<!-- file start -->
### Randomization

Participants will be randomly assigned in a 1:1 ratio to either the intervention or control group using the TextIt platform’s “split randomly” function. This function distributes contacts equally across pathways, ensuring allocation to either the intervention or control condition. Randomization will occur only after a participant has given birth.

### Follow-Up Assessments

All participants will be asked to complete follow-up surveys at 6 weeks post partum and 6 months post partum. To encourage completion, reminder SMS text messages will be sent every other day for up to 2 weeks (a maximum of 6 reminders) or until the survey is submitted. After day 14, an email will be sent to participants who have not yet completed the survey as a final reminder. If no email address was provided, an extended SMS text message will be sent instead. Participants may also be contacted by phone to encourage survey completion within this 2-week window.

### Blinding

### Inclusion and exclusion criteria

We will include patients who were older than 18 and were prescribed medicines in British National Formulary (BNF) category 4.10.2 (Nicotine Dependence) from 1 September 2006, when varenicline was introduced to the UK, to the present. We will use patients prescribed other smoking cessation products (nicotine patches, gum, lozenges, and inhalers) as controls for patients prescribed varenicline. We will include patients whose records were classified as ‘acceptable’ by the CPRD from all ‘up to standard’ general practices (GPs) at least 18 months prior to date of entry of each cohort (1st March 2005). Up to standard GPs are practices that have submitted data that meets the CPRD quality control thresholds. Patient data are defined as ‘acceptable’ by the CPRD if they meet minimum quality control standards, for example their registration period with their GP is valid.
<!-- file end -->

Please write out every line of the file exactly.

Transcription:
### Randomization

Participants will be randomly assigned in a 1:1 ratio to either the intervention or control group using the TextIt platform’s “split randomly” function. This function distributes contacts equally across pathways, ensuring allocation to either the intervention or control condition. Randomization will occur only after a participant has given birth.

### Follow-Up Assessments

All participants will be asked to complete follow-up surveys at 6 weeks post partum and 6 months post partum. To encourage completion, reminder SMS text messages will be sent every other day for up to 2 weeks (a maximum of 6 reminders) or until the survey is submitted. After day 14, an email will be sent to participants who have not yet completed the survey as a final reminder. If no email address was provided, an extended SMS text message will be sent instead. Participants may also be contacted by phone to encourage survey completion within this 2-week window.

### Blinding

### Inclusion and exclusion criteria

We will include patients who were older than 18 and were prescribed medicines in British National Formulary (BNF) category 4.10.2 (Nicotine Dependence) from 1 September 2006, when varenicline was introduced to the UK, to the present. We will use patients prescribed other smoking cessation products (nicotine patches, gum, lozenges, and inhalers) as controls for patients prescribed varenicline. We will include patients whose records were classified as ‘acceptable’ by the CPRD from all ‘up to standard’ general practices (GPs) at least 18 months prior to date of entry of each cohort (1st March 2005). Up to standard GPs are practices that have submitted data that meets the CPRD quality control thresholds. Patient data are defined as ‘acceptable’ by the CPRD if they meet minimum quality control standards, for example their registration period with their GP is valid.